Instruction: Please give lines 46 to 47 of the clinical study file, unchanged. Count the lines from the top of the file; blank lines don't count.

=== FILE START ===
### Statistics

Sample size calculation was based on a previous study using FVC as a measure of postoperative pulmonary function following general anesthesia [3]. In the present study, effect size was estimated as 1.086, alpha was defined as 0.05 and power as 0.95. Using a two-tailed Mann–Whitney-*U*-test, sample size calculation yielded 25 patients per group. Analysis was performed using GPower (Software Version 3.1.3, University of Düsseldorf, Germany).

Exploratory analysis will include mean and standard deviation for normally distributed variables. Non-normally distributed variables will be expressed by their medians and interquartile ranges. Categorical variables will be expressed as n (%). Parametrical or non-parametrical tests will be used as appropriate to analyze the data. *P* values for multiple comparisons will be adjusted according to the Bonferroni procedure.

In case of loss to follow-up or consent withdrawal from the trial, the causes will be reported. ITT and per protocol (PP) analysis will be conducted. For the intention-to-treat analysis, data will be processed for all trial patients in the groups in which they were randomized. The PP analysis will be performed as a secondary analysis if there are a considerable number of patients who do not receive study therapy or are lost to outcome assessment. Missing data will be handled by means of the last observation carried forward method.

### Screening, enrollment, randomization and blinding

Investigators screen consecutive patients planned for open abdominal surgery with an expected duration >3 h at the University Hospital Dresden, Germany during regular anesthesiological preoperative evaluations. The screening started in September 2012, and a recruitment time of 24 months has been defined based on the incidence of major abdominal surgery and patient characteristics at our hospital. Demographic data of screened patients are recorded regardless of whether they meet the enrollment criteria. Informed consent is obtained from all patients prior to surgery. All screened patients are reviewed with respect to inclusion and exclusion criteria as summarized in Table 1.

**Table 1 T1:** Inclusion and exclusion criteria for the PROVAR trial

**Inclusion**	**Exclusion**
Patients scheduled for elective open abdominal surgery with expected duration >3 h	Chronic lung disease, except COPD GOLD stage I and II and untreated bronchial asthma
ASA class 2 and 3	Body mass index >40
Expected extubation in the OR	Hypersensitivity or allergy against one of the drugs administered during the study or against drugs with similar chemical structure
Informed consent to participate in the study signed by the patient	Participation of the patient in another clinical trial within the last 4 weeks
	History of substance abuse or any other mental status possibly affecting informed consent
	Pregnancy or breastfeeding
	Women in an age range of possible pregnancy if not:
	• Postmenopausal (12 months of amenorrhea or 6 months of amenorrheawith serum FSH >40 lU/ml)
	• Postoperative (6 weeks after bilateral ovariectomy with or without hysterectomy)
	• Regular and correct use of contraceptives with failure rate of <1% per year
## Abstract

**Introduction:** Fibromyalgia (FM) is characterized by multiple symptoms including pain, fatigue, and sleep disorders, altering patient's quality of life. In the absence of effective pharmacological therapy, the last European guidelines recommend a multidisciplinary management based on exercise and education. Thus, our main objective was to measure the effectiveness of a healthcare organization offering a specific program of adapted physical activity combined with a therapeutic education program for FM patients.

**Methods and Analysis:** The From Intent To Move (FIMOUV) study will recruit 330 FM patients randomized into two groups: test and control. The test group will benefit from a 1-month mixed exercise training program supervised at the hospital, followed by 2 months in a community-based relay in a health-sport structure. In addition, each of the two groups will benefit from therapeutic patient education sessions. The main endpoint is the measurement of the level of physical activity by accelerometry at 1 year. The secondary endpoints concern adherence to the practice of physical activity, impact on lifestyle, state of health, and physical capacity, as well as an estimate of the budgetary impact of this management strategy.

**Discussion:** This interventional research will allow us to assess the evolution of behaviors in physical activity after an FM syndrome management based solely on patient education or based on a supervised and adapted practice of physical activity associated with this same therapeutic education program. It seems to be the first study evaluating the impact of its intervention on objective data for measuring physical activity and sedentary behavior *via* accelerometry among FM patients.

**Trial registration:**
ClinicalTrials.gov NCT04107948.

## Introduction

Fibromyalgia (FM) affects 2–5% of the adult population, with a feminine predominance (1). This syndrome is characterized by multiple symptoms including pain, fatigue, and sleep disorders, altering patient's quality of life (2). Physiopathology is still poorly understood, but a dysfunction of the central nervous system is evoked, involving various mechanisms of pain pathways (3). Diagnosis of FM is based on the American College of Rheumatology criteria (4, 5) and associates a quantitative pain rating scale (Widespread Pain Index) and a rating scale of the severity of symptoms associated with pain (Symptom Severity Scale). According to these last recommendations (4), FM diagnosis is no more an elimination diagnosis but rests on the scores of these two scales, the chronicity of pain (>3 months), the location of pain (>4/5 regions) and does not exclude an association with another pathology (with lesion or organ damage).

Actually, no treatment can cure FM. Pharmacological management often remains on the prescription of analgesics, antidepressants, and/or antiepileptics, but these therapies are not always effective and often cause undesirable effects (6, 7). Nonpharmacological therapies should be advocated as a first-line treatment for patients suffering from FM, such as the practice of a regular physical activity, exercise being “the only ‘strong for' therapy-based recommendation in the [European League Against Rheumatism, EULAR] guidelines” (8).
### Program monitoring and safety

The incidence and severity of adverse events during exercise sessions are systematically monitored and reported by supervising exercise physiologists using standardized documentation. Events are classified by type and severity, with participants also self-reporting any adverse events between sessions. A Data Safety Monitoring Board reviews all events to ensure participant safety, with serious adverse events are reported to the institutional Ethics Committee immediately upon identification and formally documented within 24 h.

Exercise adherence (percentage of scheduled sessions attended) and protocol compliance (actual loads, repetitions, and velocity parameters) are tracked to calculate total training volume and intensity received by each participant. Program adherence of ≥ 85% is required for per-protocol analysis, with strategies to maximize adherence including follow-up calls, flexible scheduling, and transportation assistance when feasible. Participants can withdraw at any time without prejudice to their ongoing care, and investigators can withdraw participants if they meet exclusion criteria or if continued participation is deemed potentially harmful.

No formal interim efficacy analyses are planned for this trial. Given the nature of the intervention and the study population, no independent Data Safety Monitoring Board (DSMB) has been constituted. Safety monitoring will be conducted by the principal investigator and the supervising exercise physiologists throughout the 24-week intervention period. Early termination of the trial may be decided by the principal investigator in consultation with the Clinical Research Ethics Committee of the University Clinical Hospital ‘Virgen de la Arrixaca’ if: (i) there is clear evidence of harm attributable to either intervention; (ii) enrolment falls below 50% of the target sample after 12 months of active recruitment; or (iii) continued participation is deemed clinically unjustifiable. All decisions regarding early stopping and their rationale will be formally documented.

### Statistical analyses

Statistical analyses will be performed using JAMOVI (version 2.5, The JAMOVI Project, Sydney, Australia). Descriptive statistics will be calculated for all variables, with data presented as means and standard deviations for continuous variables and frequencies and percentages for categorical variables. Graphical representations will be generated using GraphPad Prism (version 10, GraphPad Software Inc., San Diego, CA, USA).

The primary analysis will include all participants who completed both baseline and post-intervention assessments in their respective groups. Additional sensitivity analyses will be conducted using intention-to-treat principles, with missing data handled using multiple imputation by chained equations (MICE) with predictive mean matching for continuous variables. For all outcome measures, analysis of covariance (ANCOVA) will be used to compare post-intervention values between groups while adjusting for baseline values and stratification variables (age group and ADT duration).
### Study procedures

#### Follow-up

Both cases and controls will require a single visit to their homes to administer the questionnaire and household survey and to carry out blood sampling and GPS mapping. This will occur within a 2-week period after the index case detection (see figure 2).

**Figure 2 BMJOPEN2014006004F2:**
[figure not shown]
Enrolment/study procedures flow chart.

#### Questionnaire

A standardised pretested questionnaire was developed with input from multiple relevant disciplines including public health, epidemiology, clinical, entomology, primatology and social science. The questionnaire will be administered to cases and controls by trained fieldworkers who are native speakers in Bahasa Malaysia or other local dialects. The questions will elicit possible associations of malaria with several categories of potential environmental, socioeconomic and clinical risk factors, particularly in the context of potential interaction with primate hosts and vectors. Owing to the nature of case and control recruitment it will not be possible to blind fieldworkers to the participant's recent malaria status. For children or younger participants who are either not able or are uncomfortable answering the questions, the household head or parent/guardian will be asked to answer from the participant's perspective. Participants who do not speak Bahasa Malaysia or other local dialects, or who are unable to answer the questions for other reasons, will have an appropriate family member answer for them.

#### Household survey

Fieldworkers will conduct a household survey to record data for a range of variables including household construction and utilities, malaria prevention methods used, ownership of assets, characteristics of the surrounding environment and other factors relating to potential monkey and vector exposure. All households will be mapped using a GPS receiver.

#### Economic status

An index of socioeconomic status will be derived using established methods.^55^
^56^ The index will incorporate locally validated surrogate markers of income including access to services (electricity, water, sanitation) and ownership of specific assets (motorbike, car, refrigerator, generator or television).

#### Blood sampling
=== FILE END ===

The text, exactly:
An index of socioeconomic status will be derived using established methods.^55^
^56^ The index will incorporate locally validated surrogate markers of income including access to services (electricity, water, sanitation) and ownership of specific assets (motorbike, car, refrigerator, generator or television).